"I've been up all night and so has my crew," said cherry farmer Brad Fowler, owner of Hood River Cherries, following the fast-moving summer storm of July 25.
While Fowler and other farmers clasped hands in prayer and crossed fingers, and helicopters, fans and salt sprays tried to work a bit of scientific magic to save the early season cherry crop, the rain gods of 2011 apparently turned a bit of a deaf ear.
The flashy and loud tempest, which hit in the early morning hours, brought heavy rain, thunder, lightning strikes and a fresh wave of challenges to local and regional cherry farmers.
"This feels a bit like the movie 'Groundhog Day,'" said Fowler. "We've had to endure one bad event after another. This year had the November freeze, the cold spring and now rains in the summer."
Local cherry farmers' initial damage estimates from this most recent rainfall appear to be minimal, according to Chad Wimmers, Diamond Fruit field service manager.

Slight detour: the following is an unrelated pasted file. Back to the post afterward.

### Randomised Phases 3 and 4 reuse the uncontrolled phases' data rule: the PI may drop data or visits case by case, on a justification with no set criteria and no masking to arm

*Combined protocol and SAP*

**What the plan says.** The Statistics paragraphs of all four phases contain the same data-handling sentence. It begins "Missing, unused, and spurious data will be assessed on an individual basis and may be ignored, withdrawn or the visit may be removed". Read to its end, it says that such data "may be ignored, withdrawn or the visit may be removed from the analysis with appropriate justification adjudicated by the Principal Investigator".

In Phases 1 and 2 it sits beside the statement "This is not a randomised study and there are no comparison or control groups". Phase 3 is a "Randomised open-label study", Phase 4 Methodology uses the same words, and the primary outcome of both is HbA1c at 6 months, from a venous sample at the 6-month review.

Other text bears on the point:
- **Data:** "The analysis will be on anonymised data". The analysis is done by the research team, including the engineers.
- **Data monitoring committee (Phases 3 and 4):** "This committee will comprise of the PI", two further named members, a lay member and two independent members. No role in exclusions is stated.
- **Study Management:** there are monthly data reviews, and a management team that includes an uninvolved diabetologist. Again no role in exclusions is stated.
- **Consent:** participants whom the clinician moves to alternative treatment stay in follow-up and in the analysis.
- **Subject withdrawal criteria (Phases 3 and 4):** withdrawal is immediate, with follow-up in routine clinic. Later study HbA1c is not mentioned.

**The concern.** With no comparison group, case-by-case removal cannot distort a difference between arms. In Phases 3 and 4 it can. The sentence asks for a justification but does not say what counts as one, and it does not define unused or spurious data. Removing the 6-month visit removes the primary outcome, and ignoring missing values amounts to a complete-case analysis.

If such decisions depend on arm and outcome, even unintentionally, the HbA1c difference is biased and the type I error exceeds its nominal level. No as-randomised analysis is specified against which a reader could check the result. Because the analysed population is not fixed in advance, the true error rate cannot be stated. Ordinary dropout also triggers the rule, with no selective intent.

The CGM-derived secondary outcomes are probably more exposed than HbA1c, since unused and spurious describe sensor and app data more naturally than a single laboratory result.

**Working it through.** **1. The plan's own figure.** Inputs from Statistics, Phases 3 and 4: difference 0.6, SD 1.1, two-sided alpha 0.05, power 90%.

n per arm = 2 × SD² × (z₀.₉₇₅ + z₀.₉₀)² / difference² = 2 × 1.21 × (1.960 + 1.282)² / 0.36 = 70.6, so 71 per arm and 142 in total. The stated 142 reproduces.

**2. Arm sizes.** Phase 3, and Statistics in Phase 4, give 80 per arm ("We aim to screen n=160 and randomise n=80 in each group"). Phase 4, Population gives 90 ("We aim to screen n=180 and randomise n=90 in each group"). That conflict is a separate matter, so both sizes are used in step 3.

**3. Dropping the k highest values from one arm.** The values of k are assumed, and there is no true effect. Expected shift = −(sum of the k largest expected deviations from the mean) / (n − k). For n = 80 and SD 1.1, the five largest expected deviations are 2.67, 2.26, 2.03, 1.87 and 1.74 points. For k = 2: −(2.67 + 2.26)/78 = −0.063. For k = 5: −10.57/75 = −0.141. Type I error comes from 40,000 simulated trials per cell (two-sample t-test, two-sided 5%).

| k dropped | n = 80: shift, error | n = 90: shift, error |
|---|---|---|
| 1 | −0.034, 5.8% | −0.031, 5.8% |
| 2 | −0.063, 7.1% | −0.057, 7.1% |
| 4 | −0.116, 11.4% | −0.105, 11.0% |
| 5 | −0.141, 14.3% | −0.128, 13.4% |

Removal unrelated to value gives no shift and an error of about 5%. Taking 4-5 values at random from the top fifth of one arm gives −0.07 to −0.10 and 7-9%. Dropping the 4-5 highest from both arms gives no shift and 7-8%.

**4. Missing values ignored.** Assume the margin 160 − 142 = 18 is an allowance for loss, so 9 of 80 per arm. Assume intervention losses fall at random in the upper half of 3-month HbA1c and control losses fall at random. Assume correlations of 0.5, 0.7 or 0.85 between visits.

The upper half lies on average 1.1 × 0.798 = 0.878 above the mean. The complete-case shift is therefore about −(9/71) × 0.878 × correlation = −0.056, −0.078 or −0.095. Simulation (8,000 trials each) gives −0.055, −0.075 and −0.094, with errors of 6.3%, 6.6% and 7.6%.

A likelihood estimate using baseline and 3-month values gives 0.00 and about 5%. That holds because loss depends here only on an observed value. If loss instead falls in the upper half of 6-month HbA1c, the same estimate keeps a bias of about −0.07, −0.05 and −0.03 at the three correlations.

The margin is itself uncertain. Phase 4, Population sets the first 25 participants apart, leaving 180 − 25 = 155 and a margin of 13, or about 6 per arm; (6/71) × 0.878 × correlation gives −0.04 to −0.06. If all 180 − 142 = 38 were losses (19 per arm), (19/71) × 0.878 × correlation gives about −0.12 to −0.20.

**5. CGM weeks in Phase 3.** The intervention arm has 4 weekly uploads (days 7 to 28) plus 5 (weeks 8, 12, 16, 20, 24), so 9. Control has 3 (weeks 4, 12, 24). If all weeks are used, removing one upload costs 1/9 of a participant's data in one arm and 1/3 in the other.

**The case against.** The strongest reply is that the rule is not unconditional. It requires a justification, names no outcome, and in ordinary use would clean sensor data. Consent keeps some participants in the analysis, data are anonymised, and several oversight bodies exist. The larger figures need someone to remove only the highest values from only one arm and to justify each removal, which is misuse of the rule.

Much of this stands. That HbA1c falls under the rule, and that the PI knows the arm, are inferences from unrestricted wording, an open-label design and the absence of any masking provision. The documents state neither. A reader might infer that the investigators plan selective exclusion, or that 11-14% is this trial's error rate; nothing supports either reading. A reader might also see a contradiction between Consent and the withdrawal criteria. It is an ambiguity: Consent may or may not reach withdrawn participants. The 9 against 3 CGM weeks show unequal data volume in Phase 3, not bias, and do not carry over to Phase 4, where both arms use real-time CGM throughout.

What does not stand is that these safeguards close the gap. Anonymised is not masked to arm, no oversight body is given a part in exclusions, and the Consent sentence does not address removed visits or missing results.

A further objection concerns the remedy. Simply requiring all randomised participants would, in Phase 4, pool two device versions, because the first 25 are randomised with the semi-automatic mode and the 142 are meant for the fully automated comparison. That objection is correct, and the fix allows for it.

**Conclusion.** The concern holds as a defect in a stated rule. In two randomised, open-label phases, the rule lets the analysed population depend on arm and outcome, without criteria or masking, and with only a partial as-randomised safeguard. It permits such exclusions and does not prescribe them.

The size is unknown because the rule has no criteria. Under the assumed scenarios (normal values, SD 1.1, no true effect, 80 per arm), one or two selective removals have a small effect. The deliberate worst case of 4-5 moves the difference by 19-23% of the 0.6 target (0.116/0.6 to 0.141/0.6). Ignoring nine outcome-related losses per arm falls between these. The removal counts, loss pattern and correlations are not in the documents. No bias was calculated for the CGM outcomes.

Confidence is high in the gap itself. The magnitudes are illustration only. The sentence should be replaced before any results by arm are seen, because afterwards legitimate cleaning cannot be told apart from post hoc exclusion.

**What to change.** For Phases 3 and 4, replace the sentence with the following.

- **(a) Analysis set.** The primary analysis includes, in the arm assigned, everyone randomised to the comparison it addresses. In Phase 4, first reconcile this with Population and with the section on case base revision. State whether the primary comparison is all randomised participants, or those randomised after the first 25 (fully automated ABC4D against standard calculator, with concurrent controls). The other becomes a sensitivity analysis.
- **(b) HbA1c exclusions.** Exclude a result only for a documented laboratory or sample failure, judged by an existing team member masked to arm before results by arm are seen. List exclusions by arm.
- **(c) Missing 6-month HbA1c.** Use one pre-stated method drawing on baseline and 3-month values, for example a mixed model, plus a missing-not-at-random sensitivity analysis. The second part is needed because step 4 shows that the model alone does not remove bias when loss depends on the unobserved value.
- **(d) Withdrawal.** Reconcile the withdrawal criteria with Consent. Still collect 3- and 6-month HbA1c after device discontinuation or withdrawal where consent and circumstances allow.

"The bigger event occurred with last Tuesday's rain. This one was surprisingly limited," said Wimmers.
"Through the efforts of local growers, I believe we can still bring a good crop to market," he predicted.
For this early crop, which represents about 20 to 25 percent of the Valley's total cherries according to Wimmers, it's all about fruit maturity and weather factors.
Water on mature cherry skins can lead to "soft cherries" or splits. Splits spell disaster. Soft cherries create challenges for packing and shelf life.
"I sure hope we can get this crop in - it would be so disheartening to be thrown out at home plate," said Fowler. "We are so close and have been spending so much effort."
According to Fowler, his pickers are reporting that many of them had already been pulled from orchards in The Dalles as a result of last week's weather events that affected much of the fruit ready to be picked.
"Tragically, there was what seemed like a railroad track of storms going into The Dalles this summer," noted Fowler.
Hood River, whose cherry crop tends to mature later than The Dalles, continues to be at the mercy of these unseasonable bouts of rain, necessitating costly interventions for farmers hustling to remove water from the fruit.
"The valley's cherry industry is working together to finish the season strong. They just don't pick anything that would compromise the product," said Wimmers.